I joined Diaspora this week wide-eyed and bushy tailed with dreams of a glorious, exciting new social networking adventure. The sign up screen built my anticipation with a sleek, black look and some new-looking features. Everything was a mystery. Until it wasn’t.
After creating my fun new Diaspora account, I began to play around with some of its features. Stories are found in your “stream”, much like Google+ and contacts are added to “Aspects” which are essentially circles. You can choose who to share content with based on what aspect you have them in. The default aspects are: Family, Friends, Work, and Acquaintances. Immediately I noticed that I was lacking a circle for people I did not know personally. Where Google+ seems to try to connect you with people you may not know personally, Diaspora seems to lean more towards keeping within the bounds of people you already know here.
While checking notifications I discovered that instead of a typical conversation layout, Diaspora gives more of a lightbox feel, even to text posts. Comments cannot be seen unless they are specifically brought up, even if you have come from the notification menu. You can also not tag another person in a comment, making it hard to bring people into a conversation they might be interested in, or to reply to another user’s comments.
One of the basic functions we have all come to know and love about Facebook and Google+ is that when we link to a YouTube video or another web page, they provide a preview for anyone who may be interested in looking at it. Diaspora, in its present form, lacks this function entirely. It also lacks any way to upload video files. This leaves only images and text for the site. While Twitter does quite well using only short bursts of text, that is not the way the layout of Diaspora could thrive.
Of all the things I did not like about Diaspora, there are a few new features that they deserve some credit for: it allows you to see exactly how many people are following a particular thread, and who they are.
(image: The comment thread box on Diaspora, showing who has liked, who is following, and the comments on a post.)
It also features an “auto-add” function, which will essentially add back everyone who adds you and put them into a default aspect (no worries, they can’t see what you labeled them as). This feature is especially handy for anyone who would like to network with people they may not know personally, or people with an expansive network, that get flooded with new people adding them every day. Though, as excellent as this feature is, it is somewhat offset by the fact that there is no way to adjust how much of any given aspect is shown in your main stream. So while you may be auto-adding all these people you don’t know and you may be genuinely interested in what they have to say, if you add too many they will drown out the people you already know and love.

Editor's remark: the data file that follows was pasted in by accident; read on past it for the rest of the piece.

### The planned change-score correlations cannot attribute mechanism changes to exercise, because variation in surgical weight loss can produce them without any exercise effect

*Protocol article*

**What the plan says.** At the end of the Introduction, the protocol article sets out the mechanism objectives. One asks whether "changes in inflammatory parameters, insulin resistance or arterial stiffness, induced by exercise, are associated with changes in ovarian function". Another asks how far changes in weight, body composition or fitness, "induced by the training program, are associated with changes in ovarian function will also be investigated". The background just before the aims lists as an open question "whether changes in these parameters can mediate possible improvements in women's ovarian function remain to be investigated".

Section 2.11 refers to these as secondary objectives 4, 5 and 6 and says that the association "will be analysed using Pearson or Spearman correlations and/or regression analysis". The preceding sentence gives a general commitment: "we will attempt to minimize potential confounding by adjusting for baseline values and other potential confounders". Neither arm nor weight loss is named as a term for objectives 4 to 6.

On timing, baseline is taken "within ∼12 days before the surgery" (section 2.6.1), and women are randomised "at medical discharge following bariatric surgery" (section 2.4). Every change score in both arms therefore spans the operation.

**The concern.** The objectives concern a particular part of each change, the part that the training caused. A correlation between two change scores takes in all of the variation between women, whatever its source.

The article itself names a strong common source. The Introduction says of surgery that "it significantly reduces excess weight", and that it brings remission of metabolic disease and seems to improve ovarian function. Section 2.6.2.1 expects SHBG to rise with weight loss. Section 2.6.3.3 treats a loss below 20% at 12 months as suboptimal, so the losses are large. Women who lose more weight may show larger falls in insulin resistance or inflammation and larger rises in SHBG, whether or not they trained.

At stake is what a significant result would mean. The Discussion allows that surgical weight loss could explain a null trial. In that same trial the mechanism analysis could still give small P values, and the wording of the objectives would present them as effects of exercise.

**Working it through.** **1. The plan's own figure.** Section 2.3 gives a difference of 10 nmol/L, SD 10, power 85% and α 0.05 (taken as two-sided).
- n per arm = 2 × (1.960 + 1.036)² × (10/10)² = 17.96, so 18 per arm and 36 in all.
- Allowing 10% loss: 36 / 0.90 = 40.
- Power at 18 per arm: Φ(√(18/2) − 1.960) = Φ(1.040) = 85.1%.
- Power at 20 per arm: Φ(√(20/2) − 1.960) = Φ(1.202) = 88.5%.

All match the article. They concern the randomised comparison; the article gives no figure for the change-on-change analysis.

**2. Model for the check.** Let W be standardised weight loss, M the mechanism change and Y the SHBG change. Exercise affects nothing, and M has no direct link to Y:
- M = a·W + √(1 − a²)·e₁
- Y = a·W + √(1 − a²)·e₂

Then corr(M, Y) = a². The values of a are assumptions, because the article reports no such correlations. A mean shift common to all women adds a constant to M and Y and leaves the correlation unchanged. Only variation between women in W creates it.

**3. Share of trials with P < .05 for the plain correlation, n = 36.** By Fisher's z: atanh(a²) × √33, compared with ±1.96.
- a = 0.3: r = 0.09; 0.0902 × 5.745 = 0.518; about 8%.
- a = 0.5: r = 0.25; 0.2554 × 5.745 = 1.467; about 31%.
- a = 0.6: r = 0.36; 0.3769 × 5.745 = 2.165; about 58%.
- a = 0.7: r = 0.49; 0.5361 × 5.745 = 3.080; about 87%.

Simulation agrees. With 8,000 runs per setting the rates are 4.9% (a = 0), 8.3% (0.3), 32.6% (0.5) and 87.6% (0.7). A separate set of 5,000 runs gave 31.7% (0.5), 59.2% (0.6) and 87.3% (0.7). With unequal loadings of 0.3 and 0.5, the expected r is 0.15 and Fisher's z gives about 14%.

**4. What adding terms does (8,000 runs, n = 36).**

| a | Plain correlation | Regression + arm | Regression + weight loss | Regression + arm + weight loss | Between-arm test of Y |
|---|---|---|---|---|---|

In contrast to Google+, Diaspora does have a dedicated area for sending messages between users. No longer do we have to try to send a thread to only one person, plus-mention them, and notify them then pray to the Google gods that they see it before it gets drowned out by other posts and notifications. Diaspora’s messaging system seems to work a lot like Facebook’s. Both users need to add each other, and from there responding to messages is up to them.
All-in-all, I’d say Diaspora has a lot of potential, but still a whole lot of growing to do before I would consider switching to using it full-time. The ideas are there, and there are some great ones, but it still lacks in some key areas that I think will ultimately be its downfall.
Have you used Diaspora at all yet? Try it out for yourself. Let us know what you think in the comments.